In January 1945, it became obvious that in the face of the advancing from the east Red Army, the Germans would have to cease operations of the prisoners-of-war camps which are on the path of the approaching army. It was in accord with the international war law, but also so that the soldiers held there would not join the ranks of the Third Reich's enemy.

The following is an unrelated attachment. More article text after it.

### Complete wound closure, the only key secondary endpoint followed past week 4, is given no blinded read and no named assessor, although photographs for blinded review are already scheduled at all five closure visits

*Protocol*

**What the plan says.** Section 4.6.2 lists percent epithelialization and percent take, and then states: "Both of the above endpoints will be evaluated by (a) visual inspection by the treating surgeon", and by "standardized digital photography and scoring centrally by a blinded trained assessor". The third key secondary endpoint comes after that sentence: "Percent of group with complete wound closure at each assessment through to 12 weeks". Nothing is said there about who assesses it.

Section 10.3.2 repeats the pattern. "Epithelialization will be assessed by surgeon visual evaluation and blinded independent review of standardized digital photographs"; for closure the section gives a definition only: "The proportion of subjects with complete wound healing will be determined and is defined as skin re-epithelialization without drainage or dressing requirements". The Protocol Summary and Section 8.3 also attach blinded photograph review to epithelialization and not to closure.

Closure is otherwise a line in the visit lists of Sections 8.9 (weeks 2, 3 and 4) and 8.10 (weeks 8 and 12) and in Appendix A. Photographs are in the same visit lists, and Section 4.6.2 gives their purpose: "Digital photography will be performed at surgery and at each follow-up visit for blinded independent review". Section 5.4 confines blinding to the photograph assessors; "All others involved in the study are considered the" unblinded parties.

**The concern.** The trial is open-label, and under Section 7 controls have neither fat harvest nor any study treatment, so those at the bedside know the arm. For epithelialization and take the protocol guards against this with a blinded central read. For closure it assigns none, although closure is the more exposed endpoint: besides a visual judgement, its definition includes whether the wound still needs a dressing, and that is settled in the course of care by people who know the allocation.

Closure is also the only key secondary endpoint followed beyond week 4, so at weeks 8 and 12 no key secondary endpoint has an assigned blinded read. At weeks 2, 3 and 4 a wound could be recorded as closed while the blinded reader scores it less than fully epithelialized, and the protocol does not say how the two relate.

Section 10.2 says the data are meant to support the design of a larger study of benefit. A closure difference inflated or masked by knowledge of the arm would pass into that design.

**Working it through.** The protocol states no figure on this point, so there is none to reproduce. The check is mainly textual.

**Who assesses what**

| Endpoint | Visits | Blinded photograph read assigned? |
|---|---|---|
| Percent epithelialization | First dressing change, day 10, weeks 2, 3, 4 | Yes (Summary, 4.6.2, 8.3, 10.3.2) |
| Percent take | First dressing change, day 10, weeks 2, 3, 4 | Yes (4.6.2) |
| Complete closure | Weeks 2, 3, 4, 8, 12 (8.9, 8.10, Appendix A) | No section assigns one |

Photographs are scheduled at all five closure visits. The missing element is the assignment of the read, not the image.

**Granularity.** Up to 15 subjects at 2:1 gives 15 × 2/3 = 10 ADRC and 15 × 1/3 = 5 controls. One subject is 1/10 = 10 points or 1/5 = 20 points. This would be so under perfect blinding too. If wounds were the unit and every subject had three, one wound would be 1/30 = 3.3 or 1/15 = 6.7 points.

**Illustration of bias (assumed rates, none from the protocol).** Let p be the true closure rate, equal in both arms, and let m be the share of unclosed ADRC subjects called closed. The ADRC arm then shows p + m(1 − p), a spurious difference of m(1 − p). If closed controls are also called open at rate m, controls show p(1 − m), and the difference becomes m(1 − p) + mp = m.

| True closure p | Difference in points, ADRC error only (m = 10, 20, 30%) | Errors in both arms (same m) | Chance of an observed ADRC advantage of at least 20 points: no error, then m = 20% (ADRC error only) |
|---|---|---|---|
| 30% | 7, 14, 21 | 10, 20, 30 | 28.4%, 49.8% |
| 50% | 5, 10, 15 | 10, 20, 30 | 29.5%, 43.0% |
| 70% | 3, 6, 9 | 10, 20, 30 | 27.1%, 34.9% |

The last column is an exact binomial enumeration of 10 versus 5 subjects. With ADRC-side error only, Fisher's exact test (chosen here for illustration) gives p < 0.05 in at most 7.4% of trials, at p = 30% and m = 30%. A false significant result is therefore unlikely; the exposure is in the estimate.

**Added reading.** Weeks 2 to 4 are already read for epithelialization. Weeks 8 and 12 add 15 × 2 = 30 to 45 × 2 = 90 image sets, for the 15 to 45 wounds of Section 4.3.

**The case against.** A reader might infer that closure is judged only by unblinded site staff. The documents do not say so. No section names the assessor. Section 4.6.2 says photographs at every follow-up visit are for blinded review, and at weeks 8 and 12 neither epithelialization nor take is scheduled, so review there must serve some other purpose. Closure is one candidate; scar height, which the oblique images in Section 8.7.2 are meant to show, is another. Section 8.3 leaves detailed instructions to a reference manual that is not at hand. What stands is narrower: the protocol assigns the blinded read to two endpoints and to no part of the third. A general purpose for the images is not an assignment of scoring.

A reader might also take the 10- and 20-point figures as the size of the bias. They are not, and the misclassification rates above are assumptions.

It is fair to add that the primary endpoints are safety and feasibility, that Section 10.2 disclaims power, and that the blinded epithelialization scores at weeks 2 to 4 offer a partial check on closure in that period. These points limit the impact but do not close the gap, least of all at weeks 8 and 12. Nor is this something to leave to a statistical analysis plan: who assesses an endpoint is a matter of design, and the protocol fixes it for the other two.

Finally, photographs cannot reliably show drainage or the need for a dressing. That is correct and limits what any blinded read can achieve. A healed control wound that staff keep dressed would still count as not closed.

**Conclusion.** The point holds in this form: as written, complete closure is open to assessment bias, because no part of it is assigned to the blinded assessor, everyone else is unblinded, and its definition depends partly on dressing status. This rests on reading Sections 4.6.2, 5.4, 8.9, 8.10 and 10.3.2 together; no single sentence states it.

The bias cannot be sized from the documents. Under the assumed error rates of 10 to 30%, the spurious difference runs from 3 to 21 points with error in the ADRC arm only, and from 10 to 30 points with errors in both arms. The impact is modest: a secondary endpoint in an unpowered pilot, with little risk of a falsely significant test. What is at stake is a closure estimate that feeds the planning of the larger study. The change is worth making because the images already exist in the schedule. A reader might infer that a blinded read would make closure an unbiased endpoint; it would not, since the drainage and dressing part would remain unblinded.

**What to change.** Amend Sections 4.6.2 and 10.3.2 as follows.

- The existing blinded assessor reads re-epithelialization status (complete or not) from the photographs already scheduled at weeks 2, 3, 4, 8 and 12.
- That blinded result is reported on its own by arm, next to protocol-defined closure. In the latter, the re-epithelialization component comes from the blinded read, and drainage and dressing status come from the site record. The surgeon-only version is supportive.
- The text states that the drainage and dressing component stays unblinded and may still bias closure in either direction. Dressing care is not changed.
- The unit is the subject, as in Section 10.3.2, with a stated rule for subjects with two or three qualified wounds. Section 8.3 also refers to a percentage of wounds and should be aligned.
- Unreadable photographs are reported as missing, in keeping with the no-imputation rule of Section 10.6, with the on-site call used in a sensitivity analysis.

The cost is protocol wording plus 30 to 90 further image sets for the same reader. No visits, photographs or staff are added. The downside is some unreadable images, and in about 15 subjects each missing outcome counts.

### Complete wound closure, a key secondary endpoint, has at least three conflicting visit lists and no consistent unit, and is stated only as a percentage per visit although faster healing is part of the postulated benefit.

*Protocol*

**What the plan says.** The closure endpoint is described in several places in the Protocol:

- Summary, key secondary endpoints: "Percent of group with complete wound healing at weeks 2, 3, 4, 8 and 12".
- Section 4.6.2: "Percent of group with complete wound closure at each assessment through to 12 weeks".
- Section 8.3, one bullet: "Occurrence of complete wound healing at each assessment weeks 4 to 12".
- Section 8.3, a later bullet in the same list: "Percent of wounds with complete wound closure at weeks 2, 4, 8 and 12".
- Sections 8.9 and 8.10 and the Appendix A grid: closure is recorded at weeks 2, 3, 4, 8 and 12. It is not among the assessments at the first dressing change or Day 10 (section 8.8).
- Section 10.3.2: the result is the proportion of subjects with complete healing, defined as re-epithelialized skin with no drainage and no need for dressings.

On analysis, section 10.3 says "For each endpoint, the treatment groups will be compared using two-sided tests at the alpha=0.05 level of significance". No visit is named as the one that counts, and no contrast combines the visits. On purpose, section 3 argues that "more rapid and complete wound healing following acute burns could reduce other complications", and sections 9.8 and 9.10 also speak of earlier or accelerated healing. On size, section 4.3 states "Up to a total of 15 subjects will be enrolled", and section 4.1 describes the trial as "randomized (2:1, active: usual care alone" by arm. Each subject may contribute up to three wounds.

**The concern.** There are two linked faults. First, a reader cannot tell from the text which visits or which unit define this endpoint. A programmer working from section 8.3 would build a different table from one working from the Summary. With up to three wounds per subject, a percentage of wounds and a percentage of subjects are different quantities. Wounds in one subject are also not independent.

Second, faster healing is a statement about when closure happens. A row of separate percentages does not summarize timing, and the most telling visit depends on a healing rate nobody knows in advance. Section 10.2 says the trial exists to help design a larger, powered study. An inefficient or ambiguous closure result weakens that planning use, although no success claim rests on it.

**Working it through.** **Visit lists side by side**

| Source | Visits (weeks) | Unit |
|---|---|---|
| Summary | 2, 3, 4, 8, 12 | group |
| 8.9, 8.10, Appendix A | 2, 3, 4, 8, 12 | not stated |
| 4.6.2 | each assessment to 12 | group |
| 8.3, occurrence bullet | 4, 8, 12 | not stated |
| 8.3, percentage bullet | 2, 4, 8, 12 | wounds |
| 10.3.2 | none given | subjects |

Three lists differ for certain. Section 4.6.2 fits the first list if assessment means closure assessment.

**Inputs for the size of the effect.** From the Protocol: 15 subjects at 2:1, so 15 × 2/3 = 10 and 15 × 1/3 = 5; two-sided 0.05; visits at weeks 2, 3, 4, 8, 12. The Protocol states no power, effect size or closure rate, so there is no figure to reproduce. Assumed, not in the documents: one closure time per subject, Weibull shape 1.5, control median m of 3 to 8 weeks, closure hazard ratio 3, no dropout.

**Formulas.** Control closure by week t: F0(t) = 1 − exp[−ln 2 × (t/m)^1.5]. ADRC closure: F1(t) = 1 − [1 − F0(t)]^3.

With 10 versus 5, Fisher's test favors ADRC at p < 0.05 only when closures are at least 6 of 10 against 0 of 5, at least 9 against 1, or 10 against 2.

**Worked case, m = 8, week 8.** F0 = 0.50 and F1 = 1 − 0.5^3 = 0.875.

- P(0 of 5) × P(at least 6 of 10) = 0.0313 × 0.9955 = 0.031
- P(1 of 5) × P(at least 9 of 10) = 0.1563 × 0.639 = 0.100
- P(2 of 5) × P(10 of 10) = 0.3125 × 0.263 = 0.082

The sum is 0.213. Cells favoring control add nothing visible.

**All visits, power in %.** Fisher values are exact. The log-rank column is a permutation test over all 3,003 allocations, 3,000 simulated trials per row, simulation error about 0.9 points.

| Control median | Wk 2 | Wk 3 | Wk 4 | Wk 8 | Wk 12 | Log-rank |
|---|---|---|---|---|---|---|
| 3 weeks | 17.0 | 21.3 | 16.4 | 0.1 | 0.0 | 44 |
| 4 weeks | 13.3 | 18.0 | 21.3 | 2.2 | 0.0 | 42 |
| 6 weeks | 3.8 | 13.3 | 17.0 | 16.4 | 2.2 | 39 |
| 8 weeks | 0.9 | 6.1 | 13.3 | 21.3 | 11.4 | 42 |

The sick, unable to march, prisoners-of-war left the camp first, as well as - in the last transport by rail - a 300 group of captured Warsaw insurgents, who reached Stalag X B Sandbostel only after 10 days. Those who remained at Lamsdorf faced with a very difficult ordeal - surviving the last stage of their prisoner-of-war journey: an evacuation march to the West. The first to set off were the British POWs - starting on 22 January 1945, 10,000 Commonwealth soldiers marched out of Britenlager over the next few days formed columns of about 1,000 men each. The British prisoners-of-war (more than 12,000 in total) from the working parties subordinate to the mother Stalag, scattered across the region, also joined the march. Immediately afterwards, other POWs set off on a similar journey: the Polish, Soviet, Yugoslav and Italian soldiers.